Christians Decry San Diego Court’s Ruling on Memorial Cross

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Jennifer LeClaire

The U.S. Court of Appeals for the 9th Circuit issued a 3-0 decision in Trunk v. City of San Diego Tuesday, holding that the memorial cross at Mt. Soledad violates the U.S. Constitution. The decision has led to outcry from numerous Christian groups.

The case, Jewish War Veterans v. City of San Diego, involves a 29-foot Latin cross that was erected in 1954 to honor U.S. veterans. The plaintiffs want the cross taken down because it stands on public land.

In the ruling, the court stated, “After examining the entirety of the Mount Soledad Memorial in context — having considered its history, its religious and non-religious uses, its sectarian and secular features, the history of war memorials and the dominance of the Cross — we conclude that the Memorial, presently configured and as a whole, primarily conveys a message of government endorsement of religion that violates the Establishment Clause. This result does not mean that the Memorial could not be modified to pass constitutional muster nor does it mean that no cross can be part of this veterans’ memorial. We take no position on those issues.”

The American Center for Law and Justice (ACLJ), which filed an amicus brief behalf of 25 members of Congress in support of the Mt. Soledad Veterans Memorial in San Diego, says the decision by a federal appeals court declaring the memorial unconstitutional is flawed and represents “a judicial slap in the face” to our military veterans.
 
“This flawed decision not only strikes at the heart of honoring our military veterans, it reaches a faulty conclusion that this iconic memorial—part of the historic landscape of San Diego—is unconstitutional,” said Jay Sekulow, Chief Counsel of the ACLJ, which has been active for years in defending the constitutionality of the memorial and its cross.

“We believe the appeals court got this decision wrong and we look forward to the case going to the Supreme Court where we’re confident this decision will be overturned.  We’re already preparing for the next chapter in this decades-old challenge and plan to file an amicus brief at the high court in support of the constitutionality of the memorial on behalf of members of Congress.”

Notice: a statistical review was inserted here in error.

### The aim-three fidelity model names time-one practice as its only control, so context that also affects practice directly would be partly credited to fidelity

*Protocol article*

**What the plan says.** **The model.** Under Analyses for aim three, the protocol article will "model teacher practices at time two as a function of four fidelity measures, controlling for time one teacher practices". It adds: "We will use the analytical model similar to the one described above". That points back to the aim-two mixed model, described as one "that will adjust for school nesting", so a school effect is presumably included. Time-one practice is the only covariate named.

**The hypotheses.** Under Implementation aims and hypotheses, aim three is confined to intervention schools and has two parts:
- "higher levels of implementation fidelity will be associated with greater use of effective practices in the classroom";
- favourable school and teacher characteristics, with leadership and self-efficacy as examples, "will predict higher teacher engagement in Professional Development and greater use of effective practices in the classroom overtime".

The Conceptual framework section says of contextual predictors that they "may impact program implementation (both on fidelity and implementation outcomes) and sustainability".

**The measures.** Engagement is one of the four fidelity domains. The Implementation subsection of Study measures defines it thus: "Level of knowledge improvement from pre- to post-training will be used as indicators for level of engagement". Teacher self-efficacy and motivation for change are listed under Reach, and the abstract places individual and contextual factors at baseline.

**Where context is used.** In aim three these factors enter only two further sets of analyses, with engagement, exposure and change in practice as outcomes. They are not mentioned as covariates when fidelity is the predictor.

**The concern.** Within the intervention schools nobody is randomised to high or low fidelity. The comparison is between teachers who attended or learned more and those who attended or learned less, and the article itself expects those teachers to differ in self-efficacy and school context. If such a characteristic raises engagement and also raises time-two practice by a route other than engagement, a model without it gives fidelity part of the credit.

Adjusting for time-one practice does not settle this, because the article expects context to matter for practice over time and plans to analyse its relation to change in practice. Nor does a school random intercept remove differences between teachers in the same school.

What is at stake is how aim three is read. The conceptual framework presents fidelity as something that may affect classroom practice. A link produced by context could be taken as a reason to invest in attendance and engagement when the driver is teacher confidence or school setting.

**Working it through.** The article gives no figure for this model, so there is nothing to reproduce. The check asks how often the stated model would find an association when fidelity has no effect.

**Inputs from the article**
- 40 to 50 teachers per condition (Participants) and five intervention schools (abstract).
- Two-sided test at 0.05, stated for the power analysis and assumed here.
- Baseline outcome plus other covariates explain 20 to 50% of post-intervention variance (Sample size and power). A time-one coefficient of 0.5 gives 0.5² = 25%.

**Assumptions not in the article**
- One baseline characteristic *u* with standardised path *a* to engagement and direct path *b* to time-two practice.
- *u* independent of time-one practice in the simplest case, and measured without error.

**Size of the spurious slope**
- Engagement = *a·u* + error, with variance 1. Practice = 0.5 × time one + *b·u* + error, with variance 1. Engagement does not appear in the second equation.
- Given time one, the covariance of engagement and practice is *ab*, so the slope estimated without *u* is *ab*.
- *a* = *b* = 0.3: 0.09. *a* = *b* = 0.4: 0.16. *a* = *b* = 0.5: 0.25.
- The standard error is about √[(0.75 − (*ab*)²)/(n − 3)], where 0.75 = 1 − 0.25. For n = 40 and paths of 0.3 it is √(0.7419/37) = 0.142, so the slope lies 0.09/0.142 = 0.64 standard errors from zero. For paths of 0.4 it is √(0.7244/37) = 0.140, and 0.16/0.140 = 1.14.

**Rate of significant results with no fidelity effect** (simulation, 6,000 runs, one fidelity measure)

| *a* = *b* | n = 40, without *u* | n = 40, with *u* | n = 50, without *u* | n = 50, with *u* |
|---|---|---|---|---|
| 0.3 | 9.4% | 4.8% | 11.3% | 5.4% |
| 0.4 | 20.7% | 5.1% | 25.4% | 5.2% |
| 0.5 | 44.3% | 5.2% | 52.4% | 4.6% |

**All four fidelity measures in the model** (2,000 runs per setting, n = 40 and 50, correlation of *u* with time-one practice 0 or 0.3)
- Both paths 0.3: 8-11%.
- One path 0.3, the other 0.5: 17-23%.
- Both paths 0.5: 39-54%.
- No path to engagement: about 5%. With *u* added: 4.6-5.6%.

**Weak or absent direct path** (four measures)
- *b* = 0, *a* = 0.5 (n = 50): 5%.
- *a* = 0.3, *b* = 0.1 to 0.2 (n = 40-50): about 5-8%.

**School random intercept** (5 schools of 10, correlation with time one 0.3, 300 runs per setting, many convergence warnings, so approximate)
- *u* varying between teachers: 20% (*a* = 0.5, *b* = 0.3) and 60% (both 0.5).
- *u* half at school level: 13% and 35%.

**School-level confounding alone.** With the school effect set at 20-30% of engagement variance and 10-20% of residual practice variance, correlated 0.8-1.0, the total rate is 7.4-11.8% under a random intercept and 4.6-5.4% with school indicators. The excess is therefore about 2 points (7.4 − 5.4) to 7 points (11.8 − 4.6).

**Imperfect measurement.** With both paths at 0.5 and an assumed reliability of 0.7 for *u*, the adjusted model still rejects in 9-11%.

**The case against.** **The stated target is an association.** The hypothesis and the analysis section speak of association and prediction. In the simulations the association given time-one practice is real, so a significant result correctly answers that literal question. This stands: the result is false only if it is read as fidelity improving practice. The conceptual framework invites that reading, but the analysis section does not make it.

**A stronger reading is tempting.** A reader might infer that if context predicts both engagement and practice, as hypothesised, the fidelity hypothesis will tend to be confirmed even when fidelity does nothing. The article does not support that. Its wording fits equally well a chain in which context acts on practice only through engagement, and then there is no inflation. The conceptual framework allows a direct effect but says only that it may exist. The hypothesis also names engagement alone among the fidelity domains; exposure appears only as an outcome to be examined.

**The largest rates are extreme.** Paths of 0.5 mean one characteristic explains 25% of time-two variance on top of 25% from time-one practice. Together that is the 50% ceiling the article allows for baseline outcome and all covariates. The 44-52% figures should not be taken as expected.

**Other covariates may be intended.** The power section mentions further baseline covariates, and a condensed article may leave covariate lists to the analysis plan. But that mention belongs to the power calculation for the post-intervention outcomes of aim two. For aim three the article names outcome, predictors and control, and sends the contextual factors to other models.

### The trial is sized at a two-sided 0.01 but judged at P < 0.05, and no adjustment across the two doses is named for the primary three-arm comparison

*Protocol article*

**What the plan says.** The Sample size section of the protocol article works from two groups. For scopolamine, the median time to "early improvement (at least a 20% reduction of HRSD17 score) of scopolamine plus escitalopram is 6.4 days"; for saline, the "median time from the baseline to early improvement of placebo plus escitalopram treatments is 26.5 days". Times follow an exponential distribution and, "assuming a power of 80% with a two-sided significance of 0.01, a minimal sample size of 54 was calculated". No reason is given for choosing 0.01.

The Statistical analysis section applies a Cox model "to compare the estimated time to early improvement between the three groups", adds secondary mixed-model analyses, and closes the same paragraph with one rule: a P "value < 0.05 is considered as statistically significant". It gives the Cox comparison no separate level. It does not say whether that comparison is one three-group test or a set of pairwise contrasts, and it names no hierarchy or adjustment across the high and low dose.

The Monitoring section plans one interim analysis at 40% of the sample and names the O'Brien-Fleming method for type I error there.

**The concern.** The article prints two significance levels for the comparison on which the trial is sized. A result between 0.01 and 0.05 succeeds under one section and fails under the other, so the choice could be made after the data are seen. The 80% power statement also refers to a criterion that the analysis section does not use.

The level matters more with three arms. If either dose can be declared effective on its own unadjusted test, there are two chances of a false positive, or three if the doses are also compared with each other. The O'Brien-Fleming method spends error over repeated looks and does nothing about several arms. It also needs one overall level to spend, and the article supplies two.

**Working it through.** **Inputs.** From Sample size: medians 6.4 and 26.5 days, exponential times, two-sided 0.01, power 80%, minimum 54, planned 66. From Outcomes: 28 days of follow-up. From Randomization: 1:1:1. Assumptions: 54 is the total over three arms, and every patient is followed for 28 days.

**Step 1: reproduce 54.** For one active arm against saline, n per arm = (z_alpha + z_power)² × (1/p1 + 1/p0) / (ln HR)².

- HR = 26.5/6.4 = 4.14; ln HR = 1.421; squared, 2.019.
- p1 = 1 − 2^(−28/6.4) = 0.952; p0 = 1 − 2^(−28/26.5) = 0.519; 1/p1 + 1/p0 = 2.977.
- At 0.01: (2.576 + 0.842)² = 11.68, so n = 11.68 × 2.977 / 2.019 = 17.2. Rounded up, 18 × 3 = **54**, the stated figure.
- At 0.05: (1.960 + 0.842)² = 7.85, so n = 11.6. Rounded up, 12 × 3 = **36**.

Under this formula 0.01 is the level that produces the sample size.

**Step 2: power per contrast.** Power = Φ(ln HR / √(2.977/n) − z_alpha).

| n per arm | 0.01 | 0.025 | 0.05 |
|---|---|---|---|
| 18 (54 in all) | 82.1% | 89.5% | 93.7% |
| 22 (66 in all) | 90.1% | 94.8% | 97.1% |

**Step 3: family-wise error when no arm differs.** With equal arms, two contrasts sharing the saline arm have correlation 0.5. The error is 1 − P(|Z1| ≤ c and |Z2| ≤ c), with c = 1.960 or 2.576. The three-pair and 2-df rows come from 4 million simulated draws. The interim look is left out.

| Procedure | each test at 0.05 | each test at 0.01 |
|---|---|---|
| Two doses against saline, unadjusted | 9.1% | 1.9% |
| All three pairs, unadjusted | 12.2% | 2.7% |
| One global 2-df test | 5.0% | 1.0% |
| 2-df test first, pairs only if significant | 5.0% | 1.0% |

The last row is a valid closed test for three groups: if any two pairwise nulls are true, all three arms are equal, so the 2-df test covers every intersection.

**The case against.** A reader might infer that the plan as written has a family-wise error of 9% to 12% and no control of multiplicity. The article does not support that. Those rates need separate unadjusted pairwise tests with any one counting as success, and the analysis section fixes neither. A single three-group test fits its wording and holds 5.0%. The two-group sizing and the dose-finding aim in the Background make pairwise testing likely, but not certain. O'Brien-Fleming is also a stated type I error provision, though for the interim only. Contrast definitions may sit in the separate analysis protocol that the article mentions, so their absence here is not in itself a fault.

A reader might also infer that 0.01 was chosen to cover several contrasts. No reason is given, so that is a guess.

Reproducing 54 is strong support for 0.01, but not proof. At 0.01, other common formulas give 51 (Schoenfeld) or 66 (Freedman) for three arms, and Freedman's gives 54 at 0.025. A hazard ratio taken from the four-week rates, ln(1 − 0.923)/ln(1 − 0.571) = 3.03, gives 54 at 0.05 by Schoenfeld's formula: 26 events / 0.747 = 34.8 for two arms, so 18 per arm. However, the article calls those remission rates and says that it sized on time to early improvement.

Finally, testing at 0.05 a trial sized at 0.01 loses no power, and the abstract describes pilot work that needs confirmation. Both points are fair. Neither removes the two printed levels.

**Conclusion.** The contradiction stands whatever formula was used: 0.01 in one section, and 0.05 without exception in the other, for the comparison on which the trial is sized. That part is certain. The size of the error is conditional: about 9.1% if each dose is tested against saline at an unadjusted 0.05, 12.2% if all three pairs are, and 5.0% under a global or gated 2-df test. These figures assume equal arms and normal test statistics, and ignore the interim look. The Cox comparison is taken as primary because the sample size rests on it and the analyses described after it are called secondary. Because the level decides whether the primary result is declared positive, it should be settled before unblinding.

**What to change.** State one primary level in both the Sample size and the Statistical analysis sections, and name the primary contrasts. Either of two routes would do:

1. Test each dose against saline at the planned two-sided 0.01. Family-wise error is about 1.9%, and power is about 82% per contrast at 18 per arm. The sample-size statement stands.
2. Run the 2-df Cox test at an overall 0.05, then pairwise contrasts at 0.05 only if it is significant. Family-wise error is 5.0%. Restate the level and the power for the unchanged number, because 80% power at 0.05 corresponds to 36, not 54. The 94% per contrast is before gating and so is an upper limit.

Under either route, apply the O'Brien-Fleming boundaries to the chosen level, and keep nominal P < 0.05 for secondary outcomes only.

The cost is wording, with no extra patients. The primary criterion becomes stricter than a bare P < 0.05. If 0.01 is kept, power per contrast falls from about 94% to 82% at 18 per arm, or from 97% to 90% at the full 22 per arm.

The American Legion called on the Justice Department to appeal the decision with the U.S. Supreme Court. Jimmie Foster, national commander of the nation’s largest veterans organization, is asking Attorney General Eric Holder to the decision to the Supreme Court.

“The sanctity of this cross is about the right to honor our nation’s veterans in a manner which the overwhelming majority supports,” Foster says. “The American Legion strongly believes the public has a right to protect its memorials.”

Alliance Defense Fund Senior Counsel Joe Infranco says war heroes have earned the right to be remembered. As he sees it, the memory of those who sacrificed their lives for our freedom shouldn’t be dishonored because the ACLU finds a small number of people who are merely offended.

“It’s tragic that the court chose a twisted and tired interpretation of the First Amendment over the common-sense idea that the families of fallen American troops should be allowed to honor these heroes as they choose.  No one is harmed, constitutionally or otherwise, by the presence of a cross on a war memorial.  There is great harm to tearing these memorials down.  The memorial cross should stand in honor of the sacrifice made by American troops.”


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